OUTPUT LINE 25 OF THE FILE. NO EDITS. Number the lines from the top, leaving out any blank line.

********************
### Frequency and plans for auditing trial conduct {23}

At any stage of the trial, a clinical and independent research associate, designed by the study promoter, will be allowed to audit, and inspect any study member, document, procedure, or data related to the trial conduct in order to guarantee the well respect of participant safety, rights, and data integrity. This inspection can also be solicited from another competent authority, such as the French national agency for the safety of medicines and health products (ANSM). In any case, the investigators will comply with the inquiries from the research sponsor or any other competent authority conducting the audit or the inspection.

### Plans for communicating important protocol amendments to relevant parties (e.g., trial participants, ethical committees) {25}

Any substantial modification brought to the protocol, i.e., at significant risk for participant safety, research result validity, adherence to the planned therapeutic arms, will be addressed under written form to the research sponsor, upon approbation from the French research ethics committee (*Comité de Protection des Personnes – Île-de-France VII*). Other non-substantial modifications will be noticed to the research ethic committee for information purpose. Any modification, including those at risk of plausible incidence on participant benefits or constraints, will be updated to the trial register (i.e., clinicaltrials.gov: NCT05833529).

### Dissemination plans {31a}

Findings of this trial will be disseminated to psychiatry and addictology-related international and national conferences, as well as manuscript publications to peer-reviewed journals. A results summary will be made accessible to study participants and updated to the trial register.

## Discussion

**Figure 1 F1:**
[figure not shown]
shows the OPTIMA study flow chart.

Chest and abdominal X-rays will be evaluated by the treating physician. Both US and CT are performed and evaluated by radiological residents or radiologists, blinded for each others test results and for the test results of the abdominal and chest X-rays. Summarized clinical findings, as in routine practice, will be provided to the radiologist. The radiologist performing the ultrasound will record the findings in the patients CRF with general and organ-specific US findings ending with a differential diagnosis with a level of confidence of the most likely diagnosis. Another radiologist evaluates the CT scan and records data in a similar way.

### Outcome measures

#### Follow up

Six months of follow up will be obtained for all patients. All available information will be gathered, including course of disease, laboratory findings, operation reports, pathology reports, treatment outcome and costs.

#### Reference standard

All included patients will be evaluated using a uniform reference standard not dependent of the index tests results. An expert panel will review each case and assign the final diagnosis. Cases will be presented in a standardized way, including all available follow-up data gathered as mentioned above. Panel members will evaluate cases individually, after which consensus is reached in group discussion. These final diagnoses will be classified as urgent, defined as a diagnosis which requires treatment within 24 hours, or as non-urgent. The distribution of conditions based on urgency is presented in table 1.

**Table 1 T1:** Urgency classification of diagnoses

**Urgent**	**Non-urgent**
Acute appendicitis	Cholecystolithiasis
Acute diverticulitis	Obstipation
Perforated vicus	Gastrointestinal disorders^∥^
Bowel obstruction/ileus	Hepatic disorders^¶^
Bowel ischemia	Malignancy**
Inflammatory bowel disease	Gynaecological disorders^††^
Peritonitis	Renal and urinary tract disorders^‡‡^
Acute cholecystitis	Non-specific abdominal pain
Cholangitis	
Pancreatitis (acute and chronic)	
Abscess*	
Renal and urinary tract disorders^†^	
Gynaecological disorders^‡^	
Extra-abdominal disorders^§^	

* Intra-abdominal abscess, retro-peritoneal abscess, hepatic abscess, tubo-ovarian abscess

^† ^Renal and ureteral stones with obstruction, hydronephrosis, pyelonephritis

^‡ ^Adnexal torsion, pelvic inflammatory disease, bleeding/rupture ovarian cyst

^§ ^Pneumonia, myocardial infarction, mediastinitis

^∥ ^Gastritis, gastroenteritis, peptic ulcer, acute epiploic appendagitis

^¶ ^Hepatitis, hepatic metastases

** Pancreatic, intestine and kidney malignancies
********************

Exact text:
Peritonitis	Renal and urinary tract disorders^‡‡^